Gingerbread House Lit Mag

Why We Aren’t Animals

Sharks are resistant to cancer
the way you are to hot water.

I remember our first shower—your hands
low on my waist, the drag of
your mouth across my shoulders,
how I let my skin burn so that you wouldn’t stop.

I read somewhere a giraffe’s heart can weigh
over twenty pounds. I think of its weight

when we go to bed mad,
and I think of your rock-hard tongue,
of your teeth grinding into my dreams each night.
I want to be an ant that never sleeps,
a dolphin keeping watch with one eye.

When it rains, I try to keep my gaze high without blinking.
The pig can scarcely look up, because its neck
is designed to keep him low and facing the ground.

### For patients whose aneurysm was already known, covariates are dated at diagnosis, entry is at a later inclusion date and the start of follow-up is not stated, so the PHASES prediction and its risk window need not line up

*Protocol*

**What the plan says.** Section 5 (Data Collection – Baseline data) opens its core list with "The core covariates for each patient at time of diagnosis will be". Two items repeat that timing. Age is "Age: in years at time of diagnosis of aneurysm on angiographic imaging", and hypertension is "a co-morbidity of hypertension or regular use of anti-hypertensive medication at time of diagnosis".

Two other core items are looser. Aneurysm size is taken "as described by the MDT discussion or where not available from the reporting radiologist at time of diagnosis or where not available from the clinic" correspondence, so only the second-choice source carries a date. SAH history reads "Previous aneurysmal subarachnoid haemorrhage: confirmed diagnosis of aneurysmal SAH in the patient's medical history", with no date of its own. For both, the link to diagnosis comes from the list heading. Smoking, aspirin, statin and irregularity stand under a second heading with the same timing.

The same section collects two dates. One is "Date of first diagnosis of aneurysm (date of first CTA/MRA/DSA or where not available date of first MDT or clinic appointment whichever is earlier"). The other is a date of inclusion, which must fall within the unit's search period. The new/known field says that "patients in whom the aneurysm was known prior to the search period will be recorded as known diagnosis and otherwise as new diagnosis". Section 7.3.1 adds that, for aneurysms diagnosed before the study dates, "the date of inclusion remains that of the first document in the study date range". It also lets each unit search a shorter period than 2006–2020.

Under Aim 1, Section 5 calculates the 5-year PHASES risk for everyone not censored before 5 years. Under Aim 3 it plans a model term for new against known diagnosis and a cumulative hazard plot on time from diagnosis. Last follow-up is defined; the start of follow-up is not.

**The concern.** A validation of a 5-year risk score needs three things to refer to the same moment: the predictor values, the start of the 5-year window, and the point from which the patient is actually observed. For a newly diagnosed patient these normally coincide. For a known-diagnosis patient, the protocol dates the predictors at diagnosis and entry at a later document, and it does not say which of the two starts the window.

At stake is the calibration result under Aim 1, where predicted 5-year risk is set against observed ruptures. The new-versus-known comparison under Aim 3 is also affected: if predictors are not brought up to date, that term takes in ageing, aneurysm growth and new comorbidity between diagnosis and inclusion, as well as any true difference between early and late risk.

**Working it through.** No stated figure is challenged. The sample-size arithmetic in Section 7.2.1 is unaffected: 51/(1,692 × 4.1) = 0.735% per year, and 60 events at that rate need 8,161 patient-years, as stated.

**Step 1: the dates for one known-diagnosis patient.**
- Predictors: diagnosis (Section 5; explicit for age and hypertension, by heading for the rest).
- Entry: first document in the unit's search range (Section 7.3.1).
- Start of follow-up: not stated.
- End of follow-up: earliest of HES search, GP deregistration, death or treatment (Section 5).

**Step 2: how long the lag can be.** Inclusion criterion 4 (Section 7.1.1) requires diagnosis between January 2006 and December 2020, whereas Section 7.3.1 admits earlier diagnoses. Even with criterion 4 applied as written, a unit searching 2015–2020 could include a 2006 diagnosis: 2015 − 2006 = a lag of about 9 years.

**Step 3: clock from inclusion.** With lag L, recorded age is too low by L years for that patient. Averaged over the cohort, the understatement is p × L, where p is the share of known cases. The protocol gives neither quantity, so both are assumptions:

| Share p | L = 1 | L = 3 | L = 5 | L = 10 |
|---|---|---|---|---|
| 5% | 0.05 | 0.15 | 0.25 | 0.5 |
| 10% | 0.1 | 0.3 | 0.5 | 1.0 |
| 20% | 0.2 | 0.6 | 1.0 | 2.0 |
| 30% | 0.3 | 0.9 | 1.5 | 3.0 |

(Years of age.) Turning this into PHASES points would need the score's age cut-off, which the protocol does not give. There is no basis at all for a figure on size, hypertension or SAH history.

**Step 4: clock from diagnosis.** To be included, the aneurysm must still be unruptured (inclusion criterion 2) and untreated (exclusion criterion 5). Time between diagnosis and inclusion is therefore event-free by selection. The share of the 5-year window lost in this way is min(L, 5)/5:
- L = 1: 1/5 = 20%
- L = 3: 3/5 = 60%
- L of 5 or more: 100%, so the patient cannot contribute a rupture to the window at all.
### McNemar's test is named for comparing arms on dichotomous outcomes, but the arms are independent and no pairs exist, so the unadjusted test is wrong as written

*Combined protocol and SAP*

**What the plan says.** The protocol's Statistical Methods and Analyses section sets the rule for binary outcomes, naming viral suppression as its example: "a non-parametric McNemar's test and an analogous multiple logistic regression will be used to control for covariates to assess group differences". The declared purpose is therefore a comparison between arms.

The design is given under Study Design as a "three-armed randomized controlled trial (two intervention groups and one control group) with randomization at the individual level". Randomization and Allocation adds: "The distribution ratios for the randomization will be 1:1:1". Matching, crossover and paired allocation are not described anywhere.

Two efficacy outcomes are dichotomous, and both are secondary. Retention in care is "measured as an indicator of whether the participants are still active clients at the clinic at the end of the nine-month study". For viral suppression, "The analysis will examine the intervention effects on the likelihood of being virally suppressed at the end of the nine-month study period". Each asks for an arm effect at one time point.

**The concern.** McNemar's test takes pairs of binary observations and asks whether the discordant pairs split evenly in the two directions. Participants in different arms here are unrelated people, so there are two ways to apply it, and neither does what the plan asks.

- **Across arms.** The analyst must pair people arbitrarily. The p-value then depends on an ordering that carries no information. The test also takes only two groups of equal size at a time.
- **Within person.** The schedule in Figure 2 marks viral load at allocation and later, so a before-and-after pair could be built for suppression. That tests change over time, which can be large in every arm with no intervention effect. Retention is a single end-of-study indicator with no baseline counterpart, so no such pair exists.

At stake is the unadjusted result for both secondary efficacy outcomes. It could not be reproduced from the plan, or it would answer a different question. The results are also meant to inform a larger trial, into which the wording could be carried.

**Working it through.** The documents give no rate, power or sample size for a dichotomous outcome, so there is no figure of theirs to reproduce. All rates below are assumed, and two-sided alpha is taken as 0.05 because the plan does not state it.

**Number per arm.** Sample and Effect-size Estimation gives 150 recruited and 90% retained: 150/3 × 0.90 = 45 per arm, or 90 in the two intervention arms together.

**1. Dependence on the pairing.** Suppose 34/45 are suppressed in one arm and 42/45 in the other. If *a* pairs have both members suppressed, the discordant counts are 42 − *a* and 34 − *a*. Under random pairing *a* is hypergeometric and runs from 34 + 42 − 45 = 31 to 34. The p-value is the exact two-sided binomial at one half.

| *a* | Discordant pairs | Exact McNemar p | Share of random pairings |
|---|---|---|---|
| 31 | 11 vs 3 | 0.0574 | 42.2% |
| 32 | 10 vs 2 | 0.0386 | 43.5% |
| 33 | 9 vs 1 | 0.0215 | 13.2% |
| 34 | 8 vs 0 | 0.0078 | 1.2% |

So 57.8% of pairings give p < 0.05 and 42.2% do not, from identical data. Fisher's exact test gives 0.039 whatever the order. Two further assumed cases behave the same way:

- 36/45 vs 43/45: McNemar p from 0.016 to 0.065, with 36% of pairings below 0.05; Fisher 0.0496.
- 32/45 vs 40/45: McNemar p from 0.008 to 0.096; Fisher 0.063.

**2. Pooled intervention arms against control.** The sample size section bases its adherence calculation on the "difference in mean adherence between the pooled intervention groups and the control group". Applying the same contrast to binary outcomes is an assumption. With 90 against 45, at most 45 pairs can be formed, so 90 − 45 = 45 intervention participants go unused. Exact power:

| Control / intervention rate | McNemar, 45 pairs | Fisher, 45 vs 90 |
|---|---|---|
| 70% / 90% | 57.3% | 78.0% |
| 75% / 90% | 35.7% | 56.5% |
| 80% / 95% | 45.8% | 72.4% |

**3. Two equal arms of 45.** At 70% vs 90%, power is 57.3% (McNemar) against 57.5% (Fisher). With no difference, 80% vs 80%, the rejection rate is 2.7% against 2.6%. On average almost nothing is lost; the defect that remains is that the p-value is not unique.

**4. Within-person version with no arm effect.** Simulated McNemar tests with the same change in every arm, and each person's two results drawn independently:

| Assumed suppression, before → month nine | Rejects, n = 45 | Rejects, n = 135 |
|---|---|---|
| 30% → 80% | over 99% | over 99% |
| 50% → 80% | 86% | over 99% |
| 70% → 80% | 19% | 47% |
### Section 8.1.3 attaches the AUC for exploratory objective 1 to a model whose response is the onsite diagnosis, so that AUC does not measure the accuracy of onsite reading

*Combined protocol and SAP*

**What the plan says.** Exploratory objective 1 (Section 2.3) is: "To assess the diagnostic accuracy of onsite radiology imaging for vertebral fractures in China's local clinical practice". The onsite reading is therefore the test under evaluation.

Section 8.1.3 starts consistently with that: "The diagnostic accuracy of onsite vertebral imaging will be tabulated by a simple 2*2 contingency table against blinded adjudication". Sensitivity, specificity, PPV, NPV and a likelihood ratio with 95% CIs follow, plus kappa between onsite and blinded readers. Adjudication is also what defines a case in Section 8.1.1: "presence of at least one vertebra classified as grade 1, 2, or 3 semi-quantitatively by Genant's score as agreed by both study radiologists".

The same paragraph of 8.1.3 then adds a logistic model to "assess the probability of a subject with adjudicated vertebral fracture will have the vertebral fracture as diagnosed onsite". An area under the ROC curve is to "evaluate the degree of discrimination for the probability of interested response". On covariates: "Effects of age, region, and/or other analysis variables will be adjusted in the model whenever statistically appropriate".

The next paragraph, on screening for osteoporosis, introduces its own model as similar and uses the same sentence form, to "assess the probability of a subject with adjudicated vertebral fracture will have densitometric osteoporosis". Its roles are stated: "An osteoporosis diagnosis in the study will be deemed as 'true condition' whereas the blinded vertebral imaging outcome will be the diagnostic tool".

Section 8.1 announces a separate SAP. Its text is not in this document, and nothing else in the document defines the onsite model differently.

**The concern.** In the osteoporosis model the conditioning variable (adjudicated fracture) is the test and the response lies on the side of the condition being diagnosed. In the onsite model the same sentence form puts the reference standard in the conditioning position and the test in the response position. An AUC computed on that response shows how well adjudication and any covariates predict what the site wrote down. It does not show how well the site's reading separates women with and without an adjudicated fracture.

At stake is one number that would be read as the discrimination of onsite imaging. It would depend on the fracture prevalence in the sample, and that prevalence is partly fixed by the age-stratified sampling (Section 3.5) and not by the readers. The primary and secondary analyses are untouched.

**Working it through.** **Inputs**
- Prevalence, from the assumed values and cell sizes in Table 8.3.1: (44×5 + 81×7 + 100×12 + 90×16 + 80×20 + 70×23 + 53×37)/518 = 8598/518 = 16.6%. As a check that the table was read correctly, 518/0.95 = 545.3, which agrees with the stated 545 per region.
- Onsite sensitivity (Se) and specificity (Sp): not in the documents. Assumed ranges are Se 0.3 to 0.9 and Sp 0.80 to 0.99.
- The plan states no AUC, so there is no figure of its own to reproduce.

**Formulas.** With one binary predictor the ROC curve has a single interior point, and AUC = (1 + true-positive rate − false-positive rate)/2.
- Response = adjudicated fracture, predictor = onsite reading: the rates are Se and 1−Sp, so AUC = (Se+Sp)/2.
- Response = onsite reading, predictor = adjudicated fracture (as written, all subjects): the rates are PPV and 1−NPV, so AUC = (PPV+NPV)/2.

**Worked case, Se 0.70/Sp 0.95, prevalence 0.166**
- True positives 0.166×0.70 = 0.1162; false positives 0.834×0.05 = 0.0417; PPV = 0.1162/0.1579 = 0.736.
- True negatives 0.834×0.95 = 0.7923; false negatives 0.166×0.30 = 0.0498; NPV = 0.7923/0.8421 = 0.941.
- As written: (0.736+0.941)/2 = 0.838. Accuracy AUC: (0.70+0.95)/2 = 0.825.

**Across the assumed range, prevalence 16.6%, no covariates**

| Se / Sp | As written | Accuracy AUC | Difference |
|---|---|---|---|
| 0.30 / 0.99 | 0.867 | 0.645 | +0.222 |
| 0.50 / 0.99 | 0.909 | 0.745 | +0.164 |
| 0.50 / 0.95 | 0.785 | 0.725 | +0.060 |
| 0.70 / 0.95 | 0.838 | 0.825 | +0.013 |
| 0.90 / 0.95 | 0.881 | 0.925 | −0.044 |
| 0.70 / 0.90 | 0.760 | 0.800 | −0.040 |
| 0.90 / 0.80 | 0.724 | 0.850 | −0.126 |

Tonight, there’s something enigmatic about the sky.

Owls are the only birds that can see
the color blue—the color that looks best on you.

Female stick bugs reproduce almost entirely
without males. Only the male cricket chirps.

There was a life in you that’s missing now,
that you threw to the dogs
maybe long before we met.

The Cretan hound is the rarest breed of dog.
I imagine a pack of them running you down
and tearing you to pieces, gnawing what’s left
of you between the bones.

But then again, if we were perfect,
there would be no need for love.

Bryanna Licciardi


Bryanna Licciardi has received her MFA in poetry from Emerson College, where she served as the Poetry Editor for Redivider Journal. Her work has appeared in such journals as Blazevox, Dos Passos, Euphony, Dual Coast Magazine, and the Underground.


Artwork: Egene Koo, “Red Narcissist 1”


This entry was published on February 27, 2015 at 12:07 am and is filed under 11 (February 2015), Archive, Poetry. Bookmark the permalink. Follow any comments here with the RSS feed for this post.
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